Cell phone systems already have a built-in capability of localizing where a particular mobile phone is operating -- say, a particular city neighborhood. But many new phones are adding the ability to pinpoint a phone's exact location using either the Global Positioning Satellite system or other methods.
"Smart" mobile dating systems would be able to use this location information, perhaps, to automatically list only other potential mates who are close by.
Enpocket, which has developed and deployed such location-based mobile dating applications in Russia and India, says such niceties will win over tech-savvy singles.
"When I go to New York and I use my mobile search application, wouldn't it be neat that it populates with results that are local to me because it [the phone] knows where I am without me punching in the zip code?" says Baker.
U.S.-based cellular service carriers are just now rolling out location-based services -- typically to offer cell phone subscribers driving directions and other safety features. But some companies are beginning to experiment with how to use such location information in so-called "mobile social software" applications.
DodgeBall.com in New York City, for example, is a Web site that lets members find their friends using their cell phones' text-messaging system. When subscribers sign up, they also tell the service which other members are their friends or invite non-users to sign up. When a DodgeBall member goes out on the town, they send a short message to the service to tell them where they are -- at a particular trendy bar, for example -- so friends in the area can drop by.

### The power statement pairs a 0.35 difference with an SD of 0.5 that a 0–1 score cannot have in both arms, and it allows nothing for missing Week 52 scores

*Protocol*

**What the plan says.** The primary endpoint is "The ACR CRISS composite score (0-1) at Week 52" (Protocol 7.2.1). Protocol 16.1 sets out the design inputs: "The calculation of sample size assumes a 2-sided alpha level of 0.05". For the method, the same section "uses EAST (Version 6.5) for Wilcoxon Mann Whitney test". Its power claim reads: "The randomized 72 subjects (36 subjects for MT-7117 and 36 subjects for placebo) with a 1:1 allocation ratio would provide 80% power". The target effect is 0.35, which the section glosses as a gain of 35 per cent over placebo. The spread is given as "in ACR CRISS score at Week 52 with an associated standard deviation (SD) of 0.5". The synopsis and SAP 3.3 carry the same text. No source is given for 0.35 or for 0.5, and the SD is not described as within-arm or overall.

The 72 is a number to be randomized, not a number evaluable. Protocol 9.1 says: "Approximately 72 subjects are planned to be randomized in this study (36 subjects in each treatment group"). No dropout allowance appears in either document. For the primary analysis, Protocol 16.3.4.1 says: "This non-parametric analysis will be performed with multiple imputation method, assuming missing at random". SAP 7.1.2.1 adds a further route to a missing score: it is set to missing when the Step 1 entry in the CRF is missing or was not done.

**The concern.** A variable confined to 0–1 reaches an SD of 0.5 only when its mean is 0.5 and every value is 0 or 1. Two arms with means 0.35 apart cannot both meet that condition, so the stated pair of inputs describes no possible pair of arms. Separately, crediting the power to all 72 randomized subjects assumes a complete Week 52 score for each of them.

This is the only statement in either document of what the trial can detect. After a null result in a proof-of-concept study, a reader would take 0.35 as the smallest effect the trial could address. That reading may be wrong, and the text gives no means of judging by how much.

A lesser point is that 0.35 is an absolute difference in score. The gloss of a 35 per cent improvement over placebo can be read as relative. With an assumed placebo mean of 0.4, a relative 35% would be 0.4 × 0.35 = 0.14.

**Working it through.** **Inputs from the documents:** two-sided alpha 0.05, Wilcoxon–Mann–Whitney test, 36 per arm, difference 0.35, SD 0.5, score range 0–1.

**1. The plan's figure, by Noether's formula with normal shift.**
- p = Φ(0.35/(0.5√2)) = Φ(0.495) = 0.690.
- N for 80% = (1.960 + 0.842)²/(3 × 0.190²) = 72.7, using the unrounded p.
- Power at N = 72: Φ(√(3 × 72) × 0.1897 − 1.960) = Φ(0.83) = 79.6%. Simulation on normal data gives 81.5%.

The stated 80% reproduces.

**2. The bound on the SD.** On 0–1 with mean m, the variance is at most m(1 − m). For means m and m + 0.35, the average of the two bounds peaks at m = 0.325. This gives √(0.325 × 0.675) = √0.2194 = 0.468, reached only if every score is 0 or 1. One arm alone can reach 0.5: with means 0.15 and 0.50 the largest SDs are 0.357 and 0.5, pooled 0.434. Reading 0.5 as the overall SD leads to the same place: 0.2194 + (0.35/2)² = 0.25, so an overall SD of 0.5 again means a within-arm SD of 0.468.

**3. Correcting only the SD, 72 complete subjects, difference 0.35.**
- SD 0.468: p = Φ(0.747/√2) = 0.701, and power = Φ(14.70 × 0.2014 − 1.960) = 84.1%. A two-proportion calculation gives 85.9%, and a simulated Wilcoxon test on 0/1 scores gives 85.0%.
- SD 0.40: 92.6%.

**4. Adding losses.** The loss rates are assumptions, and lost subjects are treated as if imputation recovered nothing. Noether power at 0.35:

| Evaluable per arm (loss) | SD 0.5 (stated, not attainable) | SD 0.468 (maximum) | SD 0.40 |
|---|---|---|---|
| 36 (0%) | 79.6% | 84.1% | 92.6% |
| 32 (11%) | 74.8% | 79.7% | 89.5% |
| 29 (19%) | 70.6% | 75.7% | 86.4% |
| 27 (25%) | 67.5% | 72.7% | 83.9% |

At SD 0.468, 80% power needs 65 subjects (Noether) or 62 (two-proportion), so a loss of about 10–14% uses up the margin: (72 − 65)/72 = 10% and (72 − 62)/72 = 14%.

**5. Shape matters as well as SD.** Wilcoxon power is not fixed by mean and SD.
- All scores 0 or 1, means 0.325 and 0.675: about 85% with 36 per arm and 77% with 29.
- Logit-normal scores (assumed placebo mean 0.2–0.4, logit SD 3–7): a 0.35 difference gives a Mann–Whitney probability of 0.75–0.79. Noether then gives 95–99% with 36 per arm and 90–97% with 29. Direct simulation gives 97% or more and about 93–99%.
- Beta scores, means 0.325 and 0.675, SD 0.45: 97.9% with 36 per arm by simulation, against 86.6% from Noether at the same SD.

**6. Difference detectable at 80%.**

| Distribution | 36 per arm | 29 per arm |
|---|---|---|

The Creep Factor
While such mobile technology may allow for seamless and spontaneous meetings, many in the industry are taking a very cautious approach about adding such location-based capabilities.
"A very big given in all dating services is that they protect the actual identity and location of a person," says LavaLife's Osmak. "It's one thing to go online and say 'I'm in Toronto,' or 'I'm within 10 miles of your home zip code.' But if a guy knows I'm a block away and I'm the only girl standing, typing away on my cell phone … it enhances the creep factor. We have to look at safety."
With issues like that still not fully resolved, many cellular industry analysts suspect it will take some time before location-based dating becomes a dominant force in the United States.
"Location-based technology perceives some intrusiveness and people will have to decide if they want this type of technology in their lives," says Ken Hyers, a wireless industry analyst at ABI Research. "But I believe it will be so powerful and useful that a lot of people will say, 'I will accept this technology for what it can do.'"
Love and Money
How long that takes, however, is greatly dependent on how soon cellular carriers can add the capabilities into the various wireless networks that blanket the United States.
Hyers says, so far, hype over location-based services has exceeded reality. "Each year we hear about it, they [cellular service providers] say it will be ready in a year."
Still, some such as Enpocket's Baker remain very optimistic that smarter, location-based mobile dating systems will hit the United States soon.
"A lot of young people -- the 18- to 24-year olds, the center of media attention -- are very interested in online dating and not hesitant to spend $20 per month subscribing to such services," says Baker. "And for cellular service operators, this [mobile dating] is a very logical entry point for connecting with those consumers."
In other words, mobile phones will eventually have a place in creating romantic connections as long as there's love -- and money -- in the air.